Embracing multilingualism and diversity in the classroom: the case for refugee and migrant integration
The international literacy day celebrated today, is a key moment to reflect on the progress made in relation to Sustainable Development Goal (SDG) 4 and assess the challenges that still exist to ensuring all children, young people, and adults are able to read and write.
September 08, 2019 by Anja Nielsen, UNICEF UK|
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Students in class at the Kakuma refugee camp in Kenya in October 2017. The GPE-funded PRIEDE project distributed textbooks via UNHCR to refugees and IDP children in the camp.
CREDIT: UNHCR/Samuel Otieno

Linguistic diversity is something to be celebrated. Yet for many migrant, refugee and asylum-seeking children, linguistic challenges are a formidable barrier to education. Indeed, 66% of refugees find themselves in new communities where the official languages are not spoken in their country of origin. Without the key of literacy, the doors to the future remain firmly closed for many children.

Today is international literacy day, a moment to reflect on the progress made in relation to Sustainable Development Goal (SDG) 4 and assess the challenges that still exist to ensuring all children, young people, and adults are able to read and write.

Specifically, it is a time to look at SDG 4.6, which set states the goal of ‘ensur[ing] that all youth and a substantial proportion of adults, both men and women, achieve literacy and numeracy’ by 2030.

Refugee and migrant children face difficulties in the classrooms

This year’s theme celebrates literacy and multilingualism, encouraging ‘linguistic diversity in education’ and the role this can play in delivering the SDGs.

Linguistic diversity, and diversity in general, is something to be celebrated and encouraged – especially when it comes to children on the move. However, too often this diversity lacks the support needed to be properly realized as the opportunity it is.

In the UK, UNICEF UK has identified English language skills as a key challenge for refugee children and young people to thrive in education, recommending an increase in the number of available hours of English for Speakers of Other Languages (ESOL) lessons provided by the central government. And, in Greece, UNICEF has reported that language was one of the main reasons for school absenteeism by refugees.

The 2019 UNESCO Global Education Monitoring Report (GEMR) Migration, displacement and education: building bridges, not walls also includes several examples of challenges for refugees and migrants linked to language. In South Africa, linguistic challenges have been cited as a reason refugees hesitated in striking up conversations. Challenges with language and comprehension may also be part of why immigrant children are overrepresented in lower achieving groups, leading them to sometimes be separated from their peers.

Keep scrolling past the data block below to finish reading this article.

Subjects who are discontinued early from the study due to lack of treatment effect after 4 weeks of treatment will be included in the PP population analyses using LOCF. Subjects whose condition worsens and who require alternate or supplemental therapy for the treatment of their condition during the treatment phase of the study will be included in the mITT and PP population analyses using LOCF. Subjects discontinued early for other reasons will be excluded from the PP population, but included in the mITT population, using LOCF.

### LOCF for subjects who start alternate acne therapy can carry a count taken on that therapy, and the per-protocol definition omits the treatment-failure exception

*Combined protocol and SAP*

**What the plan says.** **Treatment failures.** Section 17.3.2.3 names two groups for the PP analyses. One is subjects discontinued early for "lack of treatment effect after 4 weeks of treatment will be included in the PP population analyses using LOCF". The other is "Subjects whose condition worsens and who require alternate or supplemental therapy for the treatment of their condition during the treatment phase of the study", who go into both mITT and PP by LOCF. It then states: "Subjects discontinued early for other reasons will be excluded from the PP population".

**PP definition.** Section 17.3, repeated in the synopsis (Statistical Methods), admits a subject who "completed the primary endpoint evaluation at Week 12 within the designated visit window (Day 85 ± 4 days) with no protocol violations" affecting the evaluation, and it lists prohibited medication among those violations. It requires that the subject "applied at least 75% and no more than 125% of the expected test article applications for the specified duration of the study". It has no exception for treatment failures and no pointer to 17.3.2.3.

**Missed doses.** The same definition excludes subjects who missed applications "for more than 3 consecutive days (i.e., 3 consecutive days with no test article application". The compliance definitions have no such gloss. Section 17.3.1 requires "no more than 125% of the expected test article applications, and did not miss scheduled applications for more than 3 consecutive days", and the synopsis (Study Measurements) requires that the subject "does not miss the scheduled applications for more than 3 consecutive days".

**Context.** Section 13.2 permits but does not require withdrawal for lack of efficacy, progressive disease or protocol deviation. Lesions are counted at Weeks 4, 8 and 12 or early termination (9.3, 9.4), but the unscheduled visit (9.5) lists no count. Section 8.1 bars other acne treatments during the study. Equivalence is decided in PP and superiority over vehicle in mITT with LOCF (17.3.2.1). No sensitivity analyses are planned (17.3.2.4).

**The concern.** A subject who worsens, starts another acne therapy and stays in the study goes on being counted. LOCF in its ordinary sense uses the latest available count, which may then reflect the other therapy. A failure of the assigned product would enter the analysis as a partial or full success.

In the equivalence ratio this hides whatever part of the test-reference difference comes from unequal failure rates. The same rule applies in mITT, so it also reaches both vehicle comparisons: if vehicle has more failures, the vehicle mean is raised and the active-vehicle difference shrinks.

Linguistic barriers can also cause challenges in relation to accessing information and opportunities. Information related to education or other services may not be available in an accessible language, meaning children remain locked out of the help they need. These linguistic challenges must be overcome to ensure that illiteracy in the language of the host community is not a barrier to education for children on the move.

Improving lives through education

Getting refugee children into education matters, not just for their own benefit but for host communities, too. Simply put, education systems can improve from diversity. As the OECD has noted, ‘education and training systems can play a key role in helping countries unlock the benefits of migration.’ By recognizing the skills and achievements already realized by young people in their home countries, and building upon them, education further supports the development and economic opportunities of young people and their families.

Integration of refugee and migrant children into schools strengthens community and social cohesion. As UNESCO notes, ‘literacy skills support social and intercultural communication and the social, physical and economic well-being of immigrants and refugees.’

Linguistic diversity in classrooms can also unlock interest in different cultures and languages; evidence from Germany reported in the 2019 GEMR indicates that increases in Syrian and Iraqi refugees led to more interest in Arabic language courses. Children on the move also spoke positively of learning new languages and cultures in a 2018 UNICEF U-Report poll.

Education for children on the move is a hugely important factor, both in terms of their integration and in supporting their host communities.

As migration flows are expected to increase in the coming years in relation to climate change, including migrant children in national education sectors will continue to be a high priority.

The international community can, at times, focus too much on the challenges associated with education for refugee and migrant children, while forgetting that they have so much to give in their new home.

Linguistic diversity should be celebrated and seen as a key opportunity for all learners – a benefit, not a challenge, of migration.

As we near the Global Refugee Forum in December, it’s high time we celebrate migration and the many opportunities it brings. We can, and must, all learn from each other in the language of humanity.

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Interested to know progress and problems facing the Global Partnership Education for a particular Country (Sierra Leone). How is corporation and progress for sustainability for funding partnership with the Government and other funders?

Please check out the various documents on the Sierra Leone page to find some of the responses to your questions: https://www.globalpartnership.org/country/sierra-leone

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